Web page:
Proposed free speech policy aims to break down barriers for student voices

By Kaitlyn Engen, Reporter

A newly proposed First Amendment activities policy could affect student engagement in “Free Speech” activities while also re-introducing the conversation of student expression on campus.

The proposed policy for the “Use of Outdoor Areas for First Amendment Activities” takes on a more definitive nature compared to the previous policy.

The main change to the policy opens up the prior restrictions of the location of “Free Speech” activities limited to the Southeast Mall, the Northeast PUB, and sidewalks adjacent to public roads—to any “open, outdoor space” on EWU campus. The hope is that softening the boundaries will reinforce the university’s commitment to freedom of expression and First Amendment principles.

Pride Center Manager Nick Franco, who posted the university’s policy proposal link to Facebook on Feb. 28, took an interest, and critique, to some of the new policy’s elements.

“My main comment on the proposal is that there is a definition of ‘harassment,’” Franco said. “I have never seen a university define ‘harassment’ before. My understanding is that we would be defining ‘harassment’ for the first time in this policy.”

The proposed policy, unlike the previous one, also defines what is not protected, including hate speech and direct threats.

EWU student Julia Nelson is in favor of the newly enforced restrictions on “Free Speech.”

“I think [free speech] is a good thing, except when you get into the arena of hate speech,” Nelson said. “Some people have this idea that they have protected hate speech, that’s not the same thing as having ‘Free Speech.’”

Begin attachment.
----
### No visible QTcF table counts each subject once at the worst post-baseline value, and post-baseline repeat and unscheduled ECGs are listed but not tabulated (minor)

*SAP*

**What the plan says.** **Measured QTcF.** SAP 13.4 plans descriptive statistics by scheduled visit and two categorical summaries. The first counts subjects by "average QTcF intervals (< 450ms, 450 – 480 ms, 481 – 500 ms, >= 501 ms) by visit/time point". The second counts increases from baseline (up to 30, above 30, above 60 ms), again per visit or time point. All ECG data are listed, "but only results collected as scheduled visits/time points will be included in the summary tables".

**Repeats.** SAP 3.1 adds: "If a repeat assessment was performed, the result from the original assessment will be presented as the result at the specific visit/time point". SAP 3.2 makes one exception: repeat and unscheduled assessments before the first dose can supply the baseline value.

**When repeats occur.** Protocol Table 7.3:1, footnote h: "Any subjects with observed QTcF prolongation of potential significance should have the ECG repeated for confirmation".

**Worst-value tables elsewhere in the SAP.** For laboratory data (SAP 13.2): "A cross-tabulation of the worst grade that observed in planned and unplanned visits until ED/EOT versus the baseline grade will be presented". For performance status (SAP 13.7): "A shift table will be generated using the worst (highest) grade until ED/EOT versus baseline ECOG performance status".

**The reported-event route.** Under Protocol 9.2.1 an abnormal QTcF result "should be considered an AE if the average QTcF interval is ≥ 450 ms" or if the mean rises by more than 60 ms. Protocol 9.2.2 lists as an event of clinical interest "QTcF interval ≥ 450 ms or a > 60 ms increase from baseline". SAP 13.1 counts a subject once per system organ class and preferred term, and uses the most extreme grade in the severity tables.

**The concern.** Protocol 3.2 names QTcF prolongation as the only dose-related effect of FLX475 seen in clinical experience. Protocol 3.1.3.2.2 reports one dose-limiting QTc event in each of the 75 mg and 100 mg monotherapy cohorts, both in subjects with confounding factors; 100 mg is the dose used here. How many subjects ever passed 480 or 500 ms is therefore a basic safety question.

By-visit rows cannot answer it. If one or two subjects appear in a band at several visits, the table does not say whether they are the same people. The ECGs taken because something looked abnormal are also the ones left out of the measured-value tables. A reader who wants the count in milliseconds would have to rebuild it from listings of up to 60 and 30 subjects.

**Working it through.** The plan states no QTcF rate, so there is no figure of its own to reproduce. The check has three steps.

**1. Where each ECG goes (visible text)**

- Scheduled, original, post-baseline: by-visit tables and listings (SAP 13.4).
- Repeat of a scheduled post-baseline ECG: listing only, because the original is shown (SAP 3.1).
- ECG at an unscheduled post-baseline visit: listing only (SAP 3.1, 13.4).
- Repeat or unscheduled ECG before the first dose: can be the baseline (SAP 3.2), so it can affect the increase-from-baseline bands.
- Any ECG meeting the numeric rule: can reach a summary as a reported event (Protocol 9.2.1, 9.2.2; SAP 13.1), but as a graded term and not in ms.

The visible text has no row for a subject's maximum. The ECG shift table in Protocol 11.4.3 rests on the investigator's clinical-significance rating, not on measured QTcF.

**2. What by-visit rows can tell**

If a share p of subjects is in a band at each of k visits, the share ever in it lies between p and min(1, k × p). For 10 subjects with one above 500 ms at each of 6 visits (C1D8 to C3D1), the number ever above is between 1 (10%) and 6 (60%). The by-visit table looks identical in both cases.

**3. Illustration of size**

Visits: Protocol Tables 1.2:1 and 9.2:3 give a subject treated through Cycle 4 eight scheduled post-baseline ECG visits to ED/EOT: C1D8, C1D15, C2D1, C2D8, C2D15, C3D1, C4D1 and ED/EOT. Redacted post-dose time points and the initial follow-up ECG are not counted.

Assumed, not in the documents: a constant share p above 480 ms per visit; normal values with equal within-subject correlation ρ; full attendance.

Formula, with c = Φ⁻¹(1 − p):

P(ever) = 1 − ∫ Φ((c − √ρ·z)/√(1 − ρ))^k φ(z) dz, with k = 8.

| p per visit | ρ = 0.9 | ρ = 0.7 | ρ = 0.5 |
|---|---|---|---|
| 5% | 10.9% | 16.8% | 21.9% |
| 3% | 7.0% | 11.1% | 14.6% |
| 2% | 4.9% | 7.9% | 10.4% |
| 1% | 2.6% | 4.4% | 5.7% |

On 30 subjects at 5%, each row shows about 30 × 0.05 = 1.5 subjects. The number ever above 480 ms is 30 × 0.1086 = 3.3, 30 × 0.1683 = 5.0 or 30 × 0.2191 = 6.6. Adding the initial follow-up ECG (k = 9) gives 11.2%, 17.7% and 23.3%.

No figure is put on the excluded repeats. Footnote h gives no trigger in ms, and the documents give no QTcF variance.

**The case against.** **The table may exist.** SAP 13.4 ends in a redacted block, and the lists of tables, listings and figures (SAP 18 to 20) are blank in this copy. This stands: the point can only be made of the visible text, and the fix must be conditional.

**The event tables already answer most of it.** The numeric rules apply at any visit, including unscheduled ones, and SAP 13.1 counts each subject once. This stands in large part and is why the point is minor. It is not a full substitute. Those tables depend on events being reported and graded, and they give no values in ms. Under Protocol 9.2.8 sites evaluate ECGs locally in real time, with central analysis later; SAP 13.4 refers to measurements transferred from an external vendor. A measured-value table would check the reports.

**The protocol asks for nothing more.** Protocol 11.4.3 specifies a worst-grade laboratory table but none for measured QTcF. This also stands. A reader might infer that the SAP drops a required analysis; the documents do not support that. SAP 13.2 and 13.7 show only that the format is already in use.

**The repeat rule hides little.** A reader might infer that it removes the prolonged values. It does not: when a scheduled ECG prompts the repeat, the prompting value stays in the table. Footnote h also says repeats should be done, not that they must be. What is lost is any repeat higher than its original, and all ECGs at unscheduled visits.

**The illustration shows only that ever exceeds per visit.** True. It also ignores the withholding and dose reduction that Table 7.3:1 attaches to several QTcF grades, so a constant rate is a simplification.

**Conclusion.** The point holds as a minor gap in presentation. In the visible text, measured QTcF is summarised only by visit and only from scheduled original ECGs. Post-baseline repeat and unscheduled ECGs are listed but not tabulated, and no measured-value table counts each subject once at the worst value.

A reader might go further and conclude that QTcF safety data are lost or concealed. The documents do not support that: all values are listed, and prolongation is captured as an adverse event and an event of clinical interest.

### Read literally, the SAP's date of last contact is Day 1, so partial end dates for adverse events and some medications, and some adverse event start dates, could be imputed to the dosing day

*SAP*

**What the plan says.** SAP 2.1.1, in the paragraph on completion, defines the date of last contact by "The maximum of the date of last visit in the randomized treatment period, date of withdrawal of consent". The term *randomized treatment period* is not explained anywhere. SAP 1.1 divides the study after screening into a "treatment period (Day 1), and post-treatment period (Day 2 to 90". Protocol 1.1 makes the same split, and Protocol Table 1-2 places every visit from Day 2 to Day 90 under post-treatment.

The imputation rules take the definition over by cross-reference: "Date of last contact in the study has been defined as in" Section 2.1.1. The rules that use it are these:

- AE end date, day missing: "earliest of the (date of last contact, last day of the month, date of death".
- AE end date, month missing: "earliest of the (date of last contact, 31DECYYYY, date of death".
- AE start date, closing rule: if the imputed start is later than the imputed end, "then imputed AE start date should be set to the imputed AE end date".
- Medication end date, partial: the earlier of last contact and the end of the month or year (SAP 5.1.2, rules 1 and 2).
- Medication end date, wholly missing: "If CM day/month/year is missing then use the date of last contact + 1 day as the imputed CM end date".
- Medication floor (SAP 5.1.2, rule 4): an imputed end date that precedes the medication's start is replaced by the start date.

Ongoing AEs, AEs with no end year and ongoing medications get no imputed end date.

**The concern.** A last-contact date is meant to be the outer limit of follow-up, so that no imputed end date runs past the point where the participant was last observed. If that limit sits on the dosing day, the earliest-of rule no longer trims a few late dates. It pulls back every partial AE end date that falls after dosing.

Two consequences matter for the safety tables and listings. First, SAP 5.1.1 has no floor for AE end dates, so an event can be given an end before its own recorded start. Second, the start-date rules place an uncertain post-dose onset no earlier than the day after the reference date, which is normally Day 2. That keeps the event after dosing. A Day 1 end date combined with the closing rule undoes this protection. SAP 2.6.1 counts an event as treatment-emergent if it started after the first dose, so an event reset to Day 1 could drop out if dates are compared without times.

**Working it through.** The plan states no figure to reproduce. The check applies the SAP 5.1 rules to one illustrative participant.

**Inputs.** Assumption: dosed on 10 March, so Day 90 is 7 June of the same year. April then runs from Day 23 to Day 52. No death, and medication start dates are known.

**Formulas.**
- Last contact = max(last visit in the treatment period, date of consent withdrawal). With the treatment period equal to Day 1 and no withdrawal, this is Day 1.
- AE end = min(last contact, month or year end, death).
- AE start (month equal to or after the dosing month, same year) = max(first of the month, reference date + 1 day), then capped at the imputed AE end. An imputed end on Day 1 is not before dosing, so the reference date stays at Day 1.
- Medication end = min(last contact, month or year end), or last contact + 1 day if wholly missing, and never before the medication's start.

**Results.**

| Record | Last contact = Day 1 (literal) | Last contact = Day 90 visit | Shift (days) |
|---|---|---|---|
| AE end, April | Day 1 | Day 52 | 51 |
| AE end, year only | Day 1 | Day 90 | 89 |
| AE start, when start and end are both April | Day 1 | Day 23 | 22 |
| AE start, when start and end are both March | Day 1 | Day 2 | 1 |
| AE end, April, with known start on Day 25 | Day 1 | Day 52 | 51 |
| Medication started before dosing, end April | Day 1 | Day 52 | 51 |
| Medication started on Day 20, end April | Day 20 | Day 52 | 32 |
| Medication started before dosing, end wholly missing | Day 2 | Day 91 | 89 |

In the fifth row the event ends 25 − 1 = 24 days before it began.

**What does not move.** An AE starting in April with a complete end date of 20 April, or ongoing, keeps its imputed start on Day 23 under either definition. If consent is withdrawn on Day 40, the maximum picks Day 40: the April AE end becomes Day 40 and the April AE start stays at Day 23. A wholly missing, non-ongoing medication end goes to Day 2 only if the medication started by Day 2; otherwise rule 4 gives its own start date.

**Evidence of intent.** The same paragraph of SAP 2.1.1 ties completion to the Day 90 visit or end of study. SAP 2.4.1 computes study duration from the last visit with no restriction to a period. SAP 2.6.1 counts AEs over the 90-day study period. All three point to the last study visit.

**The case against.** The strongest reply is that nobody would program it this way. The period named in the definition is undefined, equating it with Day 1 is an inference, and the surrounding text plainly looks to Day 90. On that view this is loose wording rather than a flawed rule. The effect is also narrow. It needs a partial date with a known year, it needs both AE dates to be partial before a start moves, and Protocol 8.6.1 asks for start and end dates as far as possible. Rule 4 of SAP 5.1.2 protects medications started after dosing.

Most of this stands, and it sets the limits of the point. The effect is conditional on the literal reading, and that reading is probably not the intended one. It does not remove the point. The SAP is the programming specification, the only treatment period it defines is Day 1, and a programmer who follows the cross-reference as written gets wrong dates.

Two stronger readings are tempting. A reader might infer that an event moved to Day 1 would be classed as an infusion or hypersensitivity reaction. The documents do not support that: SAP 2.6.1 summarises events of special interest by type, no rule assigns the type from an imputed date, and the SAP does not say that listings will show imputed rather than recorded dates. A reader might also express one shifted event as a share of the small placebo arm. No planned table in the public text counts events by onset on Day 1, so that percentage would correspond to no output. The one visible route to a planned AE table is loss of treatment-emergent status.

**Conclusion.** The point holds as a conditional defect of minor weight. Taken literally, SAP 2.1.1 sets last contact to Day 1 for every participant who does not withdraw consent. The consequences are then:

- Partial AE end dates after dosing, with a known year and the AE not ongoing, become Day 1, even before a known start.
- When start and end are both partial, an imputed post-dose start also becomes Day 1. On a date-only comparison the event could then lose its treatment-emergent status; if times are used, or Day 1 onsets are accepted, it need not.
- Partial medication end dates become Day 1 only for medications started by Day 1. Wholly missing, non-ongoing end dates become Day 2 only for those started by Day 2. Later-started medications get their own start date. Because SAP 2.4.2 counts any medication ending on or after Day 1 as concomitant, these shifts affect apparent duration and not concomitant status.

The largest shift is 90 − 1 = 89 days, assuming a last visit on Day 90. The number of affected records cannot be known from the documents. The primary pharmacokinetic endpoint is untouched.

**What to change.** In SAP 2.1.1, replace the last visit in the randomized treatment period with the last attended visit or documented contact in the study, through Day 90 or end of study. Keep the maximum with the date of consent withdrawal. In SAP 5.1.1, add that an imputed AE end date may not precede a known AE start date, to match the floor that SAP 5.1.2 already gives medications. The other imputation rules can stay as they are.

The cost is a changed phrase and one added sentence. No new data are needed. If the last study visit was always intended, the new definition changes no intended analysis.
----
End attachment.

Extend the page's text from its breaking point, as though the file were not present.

Despite the policy restriction, however, “hate speakers” might still want to make their presence known on campus. Students, though, will be equipped to speak against.

“My hope moving forward is that we see this less as an invitation for hate groups to come on campus, and even if we do, that students can feel empowered, that their voices are valid, and are also heard, and they have a means now of making that known,” Franco said.

Not only will this proposed policy serve as a tool to counteract “hate speakers,” but it will, in theory, provide all “Free Speech” practicing students feelings of security in the fact that there will be a more clarified policy to back them up.  

“Policies like this will be able to provide structure,” said Franco. “I think there were policies, they just were not explicit. Sometimes what can happen when there’s not a specific policy that someone can point to is it might feel discriminatory.”

This policy change has the potential to revamp the conversation regarding “Free Speech” and First Amendment rights at EWU.

Universities, like EWU, are still struggling to find effective and definitive policies that align with these same rights.

“It’s a struggle, and I don’t think it’s a struggle that’s unique to Eastern,” said Franco. “Campuses across the country are trying to figure out how to navigate first amendment and free speech. We are so divided as a country, and people feel so strongly, that it is challenging to uphold the first amendment.”

Nevertheless, the progression towards a more open and safe environment for EWU student voices continues, one policy at a time.